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Perspectives

Delivering results series

Innovative government management

Delivery units are an innovative approach that help governments achieve outcomes for citizens. When governments decide to adopt the approach, three issues are critical: defining the unit’s mission, building and branding the unit, and determining the unit’s day-to-day activities.

Improving outcomes for citizens: The case for delivery units

As citizens, we expect our governments to maintain, if not improve, the quality and impact of public services. From reducing congestion on highways to increasing the educational attainment of our children, governments are increasingly expected to deliver value for money. But in the eyes of many members of the public, governments fail to live up to these standards.

A 2016 global survey showed that governments are the least trusted institution studied, after NGOs, business, and the media. With fewer than half of respondents stating that they trusted their government, several factors drive this skepticism. One is the perception that government programs do not result in impact. To maximize the potential for producing results, governments should rigorously focus on service delivery and create a culture that views delivery as one its top priorities as an institution.

What is a delivery unit?

Delivery units are an innovation with both technical and cultural components. They bring a new set of technical approaches to untangling the barriers to getting results. They help instill a culture of data-led decision making. And they support government in keeping its focus on its top priorities.

What makes delivery units special?
Delivery units use frequent data to drive improvement cycles that lead to better results more quickly. Because senior leadership typically sponsors and oversees their operations, delivery units have the authority to overcome barriers that delay progress, connect people and resources, and mitigate risks. They help break down common obstacles such as siloed departments, insufficient project management expertise, and plans containing unclear targets or objectives.

Delivery unit team members proactively engage both those responsible for results and those managing day-to-day implementation. Simple but targeted questions can help officials refocus on the issues that most contribute to a project’s success. Most importantly, these questions help determine whether the operational plan continues to guide implementers to the desired outcome(s) in the most efficient way possible.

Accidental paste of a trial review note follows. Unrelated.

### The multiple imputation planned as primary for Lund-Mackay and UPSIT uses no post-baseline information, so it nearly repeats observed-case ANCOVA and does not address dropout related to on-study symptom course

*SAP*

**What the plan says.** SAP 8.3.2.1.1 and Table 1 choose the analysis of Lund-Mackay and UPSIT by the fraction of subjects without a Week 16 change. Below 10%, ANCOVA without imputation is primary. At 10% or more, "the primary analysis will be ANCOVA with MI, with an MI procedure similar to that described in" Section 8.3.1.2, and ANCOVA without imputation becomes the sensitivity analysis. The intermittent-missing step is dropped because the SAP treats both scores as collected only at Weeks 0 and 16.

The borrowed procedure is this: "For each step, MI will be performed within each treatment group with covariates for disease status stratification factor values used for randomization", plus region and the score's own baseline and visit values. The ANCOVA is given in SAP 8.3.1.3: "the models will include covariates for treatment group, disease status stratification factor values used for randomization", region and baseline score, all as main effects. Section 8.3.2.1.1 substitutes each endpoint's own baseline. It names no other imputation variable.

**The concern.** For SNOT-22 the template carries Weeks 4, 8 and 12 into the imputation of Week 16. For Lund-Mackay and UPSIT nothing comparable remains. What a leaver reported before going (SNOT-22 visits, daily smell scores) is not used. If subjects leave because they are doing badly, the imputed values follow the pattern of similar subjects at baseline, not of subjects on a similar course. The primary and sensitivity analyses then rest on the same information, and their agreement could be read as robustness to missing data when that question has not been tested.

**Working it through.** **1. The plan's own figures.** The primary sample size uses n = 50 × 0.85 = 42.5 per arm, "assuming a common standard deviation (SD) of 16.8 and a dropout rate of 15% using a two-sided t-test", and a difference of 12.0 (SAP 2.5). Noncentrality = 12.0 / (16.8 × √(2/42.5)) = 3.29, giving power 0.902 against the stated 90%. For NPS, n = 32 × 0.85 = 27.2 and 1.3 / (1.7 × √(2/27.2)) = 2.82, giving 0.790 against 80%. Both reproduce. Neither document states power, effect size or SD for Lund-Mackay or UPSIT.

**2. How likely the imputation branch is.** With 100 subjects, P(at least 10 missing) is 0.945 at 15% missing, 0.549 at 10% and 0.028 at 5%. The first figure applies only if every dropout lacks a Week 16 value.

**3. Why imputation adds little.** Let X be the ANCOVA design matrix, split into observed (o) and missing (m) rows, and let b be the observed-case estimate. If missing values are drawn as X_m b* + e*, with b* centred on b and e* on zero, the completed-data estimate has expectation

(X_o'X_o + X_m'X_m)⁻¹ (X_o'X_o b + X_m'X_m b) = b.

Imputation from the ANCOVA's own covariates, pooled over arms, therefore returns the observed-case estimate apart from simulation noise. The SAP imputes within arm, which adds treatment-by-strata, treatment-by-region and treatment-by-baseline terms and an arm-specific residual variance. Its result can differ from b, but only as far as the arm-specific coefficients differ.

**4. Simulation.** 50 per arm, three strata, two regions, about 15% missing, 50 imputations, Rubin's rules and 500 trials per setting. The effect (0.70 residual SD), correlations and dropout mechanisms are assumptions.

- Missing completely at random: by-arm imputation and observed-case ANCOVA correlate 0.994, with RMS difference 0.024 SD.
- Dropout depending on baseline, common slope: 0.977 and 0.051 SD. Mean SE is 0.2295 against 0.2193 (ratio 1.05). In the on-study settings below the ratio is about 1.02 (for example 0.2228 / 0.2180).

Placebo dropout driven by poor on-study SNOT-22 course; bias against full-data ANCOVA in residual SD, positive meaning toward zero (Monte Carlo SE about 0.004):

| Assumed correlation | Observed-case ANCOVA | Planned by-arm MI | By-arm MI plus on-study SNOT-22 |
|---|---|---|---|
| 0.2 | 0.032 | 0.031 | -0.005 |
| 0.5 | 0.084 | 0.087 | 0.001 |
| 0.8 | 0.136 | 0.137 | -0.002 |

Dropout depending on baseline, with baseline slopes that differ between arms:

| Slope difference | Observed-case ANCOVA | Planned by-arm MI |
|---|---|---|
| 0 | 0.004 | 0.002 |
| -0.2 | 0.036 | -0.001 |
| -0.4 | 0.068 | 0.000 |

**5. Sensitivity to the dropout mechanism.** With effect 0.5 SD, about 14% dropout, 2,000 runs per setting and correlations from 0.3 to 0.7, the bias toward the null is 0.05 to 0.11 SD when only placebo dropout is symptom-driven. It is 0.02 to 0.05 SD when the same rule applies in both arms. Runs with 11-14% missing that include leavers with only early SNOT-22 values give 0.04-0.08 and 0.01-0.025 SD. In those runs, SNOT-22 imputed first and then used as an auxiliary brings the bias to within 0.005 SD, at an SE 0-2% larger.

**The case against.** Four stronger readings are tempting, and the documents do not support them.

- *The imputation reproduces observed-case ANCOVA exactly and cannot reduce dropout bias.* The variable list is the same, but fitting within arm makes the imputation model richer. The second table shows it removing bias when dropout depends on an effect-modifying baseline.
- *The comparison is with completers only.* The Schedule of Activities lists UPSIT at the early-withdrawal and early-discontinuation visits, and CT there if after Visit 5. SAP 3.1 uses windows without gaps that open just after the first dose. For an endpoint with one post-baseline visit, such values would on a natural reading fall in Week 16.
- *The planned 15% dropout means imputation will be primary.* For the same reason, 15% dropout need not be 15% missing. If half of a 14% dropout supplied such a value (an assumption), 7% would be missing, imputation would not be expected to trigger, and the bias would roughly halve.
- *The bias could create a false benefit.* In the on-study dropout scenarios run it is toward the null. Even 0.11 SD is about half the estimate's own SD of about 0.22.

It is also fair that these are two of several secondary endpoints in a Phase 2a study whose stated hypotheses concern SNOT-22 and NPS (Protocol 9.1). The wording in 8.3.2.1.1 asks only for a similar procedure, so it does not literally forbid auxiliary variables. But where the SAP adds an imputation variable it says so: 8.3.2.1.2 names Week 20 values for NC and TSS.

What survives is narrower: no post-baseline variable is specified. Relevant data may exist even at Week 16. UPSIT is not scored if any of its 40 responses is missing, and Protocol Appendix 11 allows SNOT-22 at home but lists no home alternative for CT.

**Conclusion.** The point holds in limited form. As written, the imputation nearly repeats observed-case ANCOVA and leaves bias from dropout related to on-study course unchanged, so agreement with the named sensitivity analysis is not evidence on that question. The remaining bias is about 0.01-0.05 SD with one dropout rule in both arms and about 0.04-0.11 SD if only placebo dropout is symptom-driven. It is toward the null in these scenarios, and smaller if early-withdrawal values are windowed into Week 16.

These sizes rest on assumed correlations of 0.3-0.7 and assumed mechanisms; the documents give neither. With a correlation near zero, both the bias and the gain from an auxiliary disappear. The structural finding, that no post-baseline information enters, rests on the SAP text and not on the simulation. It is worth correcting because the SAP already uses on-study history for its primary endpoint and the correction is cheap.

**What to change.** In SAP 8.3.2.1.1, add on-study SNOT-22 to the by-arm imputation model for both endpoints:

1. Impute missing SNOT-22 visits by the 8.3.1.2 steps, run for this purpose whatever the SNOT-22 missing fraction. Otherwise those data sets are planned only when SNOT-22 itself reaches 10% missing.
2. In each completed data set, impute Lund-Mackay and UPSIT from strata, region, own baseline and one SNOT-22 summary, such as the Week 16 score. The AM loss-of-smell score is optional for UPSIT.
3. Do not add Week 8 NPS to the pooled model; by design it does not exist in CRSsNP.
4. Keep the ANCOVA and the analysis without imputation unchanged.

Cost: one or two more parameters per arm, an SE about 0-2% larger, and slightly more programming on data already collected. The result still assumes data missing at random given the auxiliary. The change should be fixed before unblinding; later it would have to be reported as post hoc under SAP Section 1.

To do this work, delivery units develop “delivery plans” that feature operational routines along with designated opportunities for real-time feedback. The plans commonly assign owners to specific tasks, establish data collection processes, and identify relevant benchmarks, targets, and trajectories.

How should a delivery unit be designed?

Delivery units are an innovative approach that help governments achieve outcomes for citizens. When governments decide to adopt the approach, three issues are critical: defining the unit’s mission, building and branding the unit, and determining the unit’s day-to-day activities.

Defining the mission
One of the key features of delivery units are that they focus exclusively on improving the performance of a select group of priority issues. While many issues may be important, this focus allows delivery units to use their full capacity to address a major public challenge. Each delivery unit needs to be structured to support the specific objectives sought by its sponsor—typically, the senior-most leader at the central level, such as the president, prime minister, governor, or minister. It is also possible for agencies outside of the center to implement delivery units if they want to focus efforts on achieving outcomes in key areas.

Building the delivery unit 
Once the mission has been established, the sponsor needs to decide where the unit should sit within the system of government. Most delivery units derive their authority from their close relationship with the sponsor, so proximity to that office is often integral to success. A key decision for the sponsor is who will run the unit’s work. The operational head should possess a diverse range of skills, an ability to see the big picture, and talent in the field of relationship management. The operational head must have an intimate understanding of how government works, with strong relationships across government. Most critically, the sponsor must trust the head and be available to him or her when necessary.

Day-to-day activities
The day-to-day activities of delivery units may vary considerably in accordance with their mission and the maturity of the government they serve. Regardless of the content of the work, delivery units usually employ a common methodology. After reviewing all pertinent data, delivery unit staff focus on asking line ministries about the goals they are trying to achieve and progress being made through activities currently under way. They help the ministries determine whether the activities are meeting their goals and how implementation may need to change. Much of the work of a delivery unit consists of these repeated cycles of data collection, analysis, and course correction.

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